Words That Get In The Way

April 2, 2008 at 11:41 am | Posted in Bria, editing, writing | 3 Comments
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Being able to tell a great story is only part of succeeding as an author. It’s those pesky words and mechanics that get in the way. Here’s a quick run down of some of the most common word errors.

Don’t be that guy.

In to/Into AND Onto/On to – Into/Onto are prepositions, so they need an object.  For example: Into the house, Onto the table, Into the car. . .

Tina Blue has a great example of how to keep them straight. Just remember these two examples:

1. She turned her paper in to the teacher.
2. She turned her paper into the teacher. POOF – Her paper is now a teacher!

Its/It’s AND Who’s/Whose –  I struggled with this one when I was young. Which word gets the apostrophe? In both cases it’s the contraction – remember, the apostrophe replaces the missing letters. IT’S it’s.

Affect/Effect – Affect: To influence. Effect: A result. Check out Grammar Girl for great guidelines.

Farther/Further – Farther is a distance. Further is a greater degree.
She drove farther to get here than I did. This matter will take further investigation.

Who/That – Remember, a person is a “who” – Jessica, who is on the blog with me, writes great posts.

Often a mistake commonly made is writing how we speak. For example: could of, should of, would of. These should actually be could/would/should have.  “I should have checked my spelling before handing in my paper.”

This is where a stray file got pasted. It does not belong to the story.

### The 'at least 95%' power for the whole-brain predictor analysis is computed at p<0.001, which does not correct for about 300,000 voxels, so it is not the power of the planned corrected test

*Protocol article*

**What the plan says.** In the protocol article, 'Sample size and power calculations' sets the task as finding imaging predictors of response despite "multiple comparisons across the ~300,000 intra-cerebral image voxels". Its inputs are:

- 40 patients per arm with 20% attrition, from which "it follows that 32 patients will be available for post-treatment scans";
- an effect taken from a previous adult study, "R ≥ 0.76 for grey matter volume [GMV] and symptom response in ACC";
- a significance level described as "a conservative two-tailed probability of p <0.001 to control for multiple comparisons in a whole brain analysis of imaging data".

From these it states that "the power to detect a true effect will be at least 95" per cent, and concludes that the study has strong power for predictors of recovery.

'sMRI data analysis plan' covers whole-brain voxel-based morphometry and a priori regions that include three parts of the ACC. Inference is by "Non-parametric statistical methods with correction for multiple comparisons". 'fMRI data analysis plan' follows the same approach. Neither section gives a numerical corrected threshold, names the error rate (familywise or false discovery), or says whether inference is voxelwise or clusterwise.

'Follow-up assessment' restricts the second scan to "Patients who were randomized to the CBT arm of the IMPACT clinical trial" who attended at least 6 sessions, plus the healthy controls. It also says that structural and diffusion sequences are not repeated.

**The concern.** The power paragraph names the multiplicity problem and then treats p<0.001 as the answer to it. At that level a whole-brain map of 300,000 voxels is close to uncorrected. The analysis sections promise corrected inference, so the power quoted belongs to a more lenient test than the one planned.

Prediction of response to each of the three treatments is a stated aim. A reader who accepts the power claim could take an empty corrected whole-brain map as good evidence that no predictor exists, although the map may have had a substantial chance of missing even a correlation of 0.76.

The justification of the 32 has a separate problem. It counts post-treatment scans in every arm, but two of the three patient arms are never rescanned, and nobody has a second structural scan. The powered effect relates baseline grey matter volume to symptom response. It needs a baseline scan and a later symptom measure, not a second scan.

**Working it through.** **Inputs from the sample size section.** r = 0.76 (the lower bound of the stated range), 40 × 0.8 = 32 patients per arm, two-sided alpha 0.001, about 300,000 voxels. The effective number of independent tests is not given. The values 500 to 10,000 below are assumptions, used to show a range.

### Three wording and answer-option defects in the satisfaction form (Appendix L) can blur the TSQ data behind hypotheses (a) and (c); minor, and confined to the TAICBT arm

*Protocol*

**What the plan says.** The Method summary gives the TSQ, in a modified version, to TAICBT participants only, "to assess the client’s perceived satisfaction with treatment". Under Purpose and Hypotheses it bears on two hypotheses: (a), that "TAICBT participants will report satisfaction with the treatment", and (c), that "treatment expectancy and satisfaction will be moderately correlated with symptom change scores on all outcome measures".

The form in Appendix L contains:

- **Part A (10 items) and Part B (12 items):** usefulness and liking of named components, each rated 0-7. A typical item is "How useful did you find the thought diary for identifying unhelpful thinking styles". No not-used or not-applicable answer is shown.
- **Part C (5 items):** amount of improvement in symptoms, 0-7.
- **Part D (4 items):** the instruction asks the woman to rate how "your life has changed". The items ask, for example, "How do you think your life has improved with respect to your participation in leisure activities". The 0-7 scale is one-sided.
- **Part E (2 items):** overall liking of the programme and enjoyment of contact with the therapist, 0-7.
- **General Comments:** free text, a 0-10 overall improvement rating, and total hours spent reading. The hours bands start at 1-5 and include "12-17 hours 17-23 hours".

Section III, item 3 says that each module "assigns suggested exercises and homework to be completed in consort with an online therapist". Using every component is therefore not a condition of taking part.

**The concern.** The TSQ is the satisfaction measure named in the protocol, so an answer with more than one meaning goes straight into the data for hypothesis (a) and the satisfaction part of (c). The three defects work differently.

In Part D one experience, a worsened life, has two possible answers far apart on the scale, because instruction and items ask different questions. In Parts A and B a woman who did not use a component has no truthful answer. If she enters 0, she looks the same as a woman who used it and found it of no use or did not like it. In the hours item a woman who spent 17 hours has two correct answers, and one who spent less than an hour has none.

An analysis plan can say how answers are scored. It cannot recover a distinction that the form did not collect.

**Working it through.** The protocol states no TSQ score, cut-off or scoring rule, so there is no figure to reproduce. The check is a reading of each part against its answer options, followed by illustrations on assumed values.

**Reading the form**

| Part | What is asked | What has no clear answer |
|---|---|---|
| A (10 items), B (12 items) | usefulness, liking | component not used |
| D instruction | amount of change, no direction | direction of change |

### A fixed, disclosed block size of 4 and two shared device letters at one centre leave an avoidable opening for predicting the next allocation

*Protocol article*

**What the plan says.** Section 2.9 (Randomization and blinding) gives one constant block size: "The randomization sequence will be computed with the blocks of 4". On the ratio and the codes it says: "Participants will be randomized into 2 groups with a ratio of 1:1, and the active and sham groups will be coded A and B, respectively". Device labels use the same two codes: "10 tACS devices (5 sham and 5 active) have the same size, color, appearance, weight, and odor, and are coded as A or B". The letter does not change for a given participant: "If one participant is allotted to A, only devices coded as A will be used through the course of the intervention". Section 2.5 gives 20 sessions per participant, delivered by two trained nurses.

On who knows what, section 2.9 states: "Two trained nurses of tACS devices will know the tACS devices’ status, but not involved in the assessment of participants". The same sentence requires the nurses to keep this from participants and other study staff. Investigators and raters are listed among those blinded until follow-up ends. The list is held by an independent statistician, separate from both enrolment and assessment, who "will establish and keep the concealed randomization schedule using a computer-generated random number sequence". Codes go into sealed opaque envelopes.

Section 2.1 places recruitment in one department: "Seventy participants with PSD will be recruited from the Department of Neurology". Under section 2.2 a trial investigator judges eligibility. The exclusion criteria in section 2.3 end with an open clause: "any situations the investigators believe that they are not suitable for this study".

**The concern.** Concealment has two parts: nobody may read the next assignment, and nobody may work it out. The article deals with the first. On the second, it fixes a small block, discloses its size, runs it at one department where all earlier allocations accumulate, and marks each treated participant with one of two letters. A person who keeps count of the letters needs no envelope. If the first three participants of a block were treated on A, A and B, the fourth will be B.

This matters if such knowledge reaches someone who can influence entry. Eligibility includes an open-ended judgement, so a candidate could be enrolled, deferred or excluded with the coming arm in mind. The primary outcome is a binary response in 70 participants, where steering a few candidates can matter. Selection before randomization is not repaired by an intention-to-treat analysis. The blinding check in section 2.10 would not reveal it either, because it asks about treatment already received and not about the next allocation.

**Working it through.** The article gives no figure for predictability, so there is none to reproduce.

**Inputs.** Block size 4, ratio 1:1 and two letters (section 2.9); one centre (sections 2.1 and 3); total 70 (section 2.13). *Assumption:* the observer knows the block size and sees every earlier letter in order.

A typical new writer mistake are homonyms, words that sound alike but are spelled different and have different meanings. When I’m writing on auto-pilot, my biggest homonym error is Thrown/Throne. My hero is not going to claim his ‘thrown’ – no matter how many times I type it.  Check out Alan Cooper’s “All About Homonyms” page – he has an amazing list!

So there are the basic mistakes I struggled with when I began writing. Let’s hear yores – I mean yours.




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  1. I love compliment and complement. I was so proud of myself when I finally figured out the difference (since I’m a copy editor by day, I probably shouldn’t admit that…) Now if I could only figure out that pesky right/left problem!

  2. Great post, Bria! I really enjoyed Jessica’s yesterday too. Unfortunately, I feel like mechanics are the least of my problem. =(

    Now, writing how you talk. Oh, my. It’s not bad for contemporary dialogue, but definitely not historical and not in the narrative. My biggest one is “I’ve got to” or “I’ve gotta”. One of these days, I will beat that out of my writing patterns, probably not my speech patterns though. Not writing in first person seems the easiest way to avoid this one 😉

  3. Thanks ladies – my list could have been far longer, but that seemed like a good place to start from the “formative years” – or formative MSs.

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